Opportunities for discussion:

Issa tells a lie about what happened in the cave. His intentions were good; he did not lie to edify himself, but rather at the risk of demotion in order to protect those concerned. This brings up a good opportunity of discussion for your teens. Ask them what they think about lying, and if there is ever an occasion where it is OK to do so. Then ask them if there is anything they lied to you about, and see if they are willing to give an explanation as to why. If not, ask them what they think about the topic. Use this opportunity to share your thoughts. Comment if you are interested in my thoughts on the topic.

Past reviews in this series:

1) Dragon Eye (Volume 1)
2) Dragon Eye (Volume 2)
3) Dragon Eye (Volume 3)

Dragon Eye v1It’s my pleasure to introduce a new manga series called Dragon Eye. It was first released in 2007 and we’re coming up to Volume 8, which should be out Sep 29, 2009.

Here’s a brief history of what’s going on it the story. Humanity was close to becoming extinct when a virus called the “D Virus” infected the majority of the populace; including animals. Those infected turned into vicious beasts called “Dracules,” which quickly lose their mind and go on murderous rampages.

Those who survived the virus were ones who posed strong antibodies; they were able escape infection 99% of the time. They developed an anti-Dracule civil organization and built cities to protect all future citizens (ones who do not have the high-level of antibodies.)  This group also gathered super-warriors called “VIUS,” who use techniques incorporating sorcery and martial arts. Their purpose is to fight off Dracules and protect those not infected. Those who become infected have only one cure: death.
 
Story overview:

Forty years or so after the infection, in the city of Mikuni, candidates go on a hunt for Dracule in order to pass their final test to become a VIUS. There’s an unexpected turn as high-level Dracules show up. These creatues attack the candidates in order to prevent future, potential enemies, but thankfully there was a hidden enlistment exam inspector named Issa Kazuma.

Issa reviles the secret Dragon Eye (hidden in the center of his forehead) to one of the candidates, Leila Mikami, who said it was her life’s mission to possess one in order to avenge her parent’s death. Easily defeating the foes, Issa tests Leila and finds that her motives may one day be genuine.  He tells her that, in the future, he will give her his eye if she has a good reason (other than revenge) to use it.

Leila finds herself as part of the dreaded Squad Zero, only to learn that Issa is the leader. Since the old Squad Zero had been disbanded, she is the only member. Because of the small group, volunteers join Squad Zero on a mission. In the process one of the volunteers named Sōsei Yukimura attacks Issa. We learn that he was waiting for an opportunity to face Issa so that he could kill him. He claims that Issa killed his twin sister many years ago. Rather than be mad about the accusation, Issa convinces Sōsei to join his squad. The young man agrees as a way of getting more info from Issa and an easier way to fulfill his revenge. On their first mission together as a team, Squad Zero discovers that an extremely powerful Dracule was able to get into the city limits and it’s up to them to work together to stop it.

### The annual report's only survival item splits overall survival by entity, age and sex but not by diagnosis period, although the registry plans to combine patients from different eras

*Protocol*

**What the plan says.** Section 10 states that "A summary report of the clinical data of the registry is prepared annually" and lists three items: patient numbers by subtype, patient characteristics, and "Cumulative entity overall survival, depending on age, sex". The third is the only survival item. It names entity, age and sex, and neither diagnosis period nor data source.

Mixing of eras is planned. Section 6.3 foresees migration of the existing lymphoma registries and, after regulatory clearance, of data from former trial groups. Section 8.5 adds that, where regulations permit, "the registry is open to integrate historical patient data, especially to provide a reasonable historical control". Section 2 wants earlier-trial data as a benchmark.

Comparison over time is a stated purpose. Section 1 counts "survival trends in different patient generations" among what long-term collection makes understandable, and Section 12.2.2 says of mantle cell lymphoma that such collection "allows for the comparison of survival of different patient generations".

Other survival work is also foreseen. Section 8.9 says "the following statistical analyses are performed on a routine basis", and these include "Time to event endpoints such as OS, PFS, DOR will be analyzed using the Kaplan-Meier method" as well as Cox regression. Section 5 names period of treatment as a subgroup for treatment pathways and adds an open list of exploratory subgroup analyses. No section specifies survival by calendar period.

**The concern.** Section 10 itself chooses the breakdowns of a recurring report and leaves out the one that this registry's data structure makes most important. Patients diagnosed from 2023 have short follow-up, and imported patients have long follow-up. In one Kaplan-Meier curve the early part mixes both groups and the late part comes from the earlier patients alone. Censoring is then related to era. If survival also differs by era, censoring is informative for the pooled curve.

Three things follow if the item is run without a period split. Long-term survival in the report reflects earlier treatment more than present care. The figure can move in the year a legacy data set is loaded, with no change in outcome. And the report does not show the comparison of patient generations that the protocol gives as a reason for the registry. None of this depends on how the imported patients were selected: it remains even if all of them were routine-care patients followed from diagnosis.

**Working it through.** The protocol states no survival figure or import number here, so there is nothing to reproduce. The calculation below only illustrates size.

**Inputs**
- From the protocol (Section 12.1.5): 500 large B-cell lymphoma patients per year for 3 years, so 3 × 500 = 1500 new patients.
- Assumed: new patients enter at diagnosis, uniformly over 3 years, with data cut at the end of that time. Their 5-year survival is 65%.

My thoughts:

I thoroughly enjoyed this one. I love the casual personality of the main character, Issa, who has a serious side he covers up. The other characters are very dynamic as well and a pleasure to watch interact. I also liked the chart of Japanese Honorifics at the beginning which explains the different indications of relationship/status when characters speak to each other. For example -san is similar to “Mr. or Ms.” and can be used like Isaa-san (name first, then the honorific).

Things to consider:

This is targeted more towards boys at around the age of thirteen. Older ages can easily enjoy it too, and Mom and Dad can feel safe that it’s pretty clean in the area of sexuality and foul language. There is a considerable amount of action violence and blood though: great for thirteen-year-old boys 😉

Opportunities for discussion:

There is a strong theme of revenge. We learn that Issa is not an advocate of revenge; instead, he is extremely unbinding. That’s an ironic comment, since we learn that Issa is actually bound by fetters that restrict his powers. But when it comes to Sōsei wanting to kill Issa for revenge, Issa does not refute the accusation, nor does he offer up an excuse. One might expect Issa to jump right in and defend himself, or want to have nothing to do with his accuser. Rather, he takes a hit and offers the young man a position in his team. This is a great example of how we should respond when we feel someone accusing us. Obviously it’s good to defend one’s self and not allow ourselves to be walked on, but if we offer grace for wrath, forgiveness for blame, kindness for hostility, then perhaps, as the Bible says: Proverbs 15:1 “A gentle answer turns away wrath, but a harsh word stirs up anger.” Talk to your kids and ask them when the last time it was that someone accused them of wrongdoing. Ask them how they responded and offer up this solution to them for future incidents.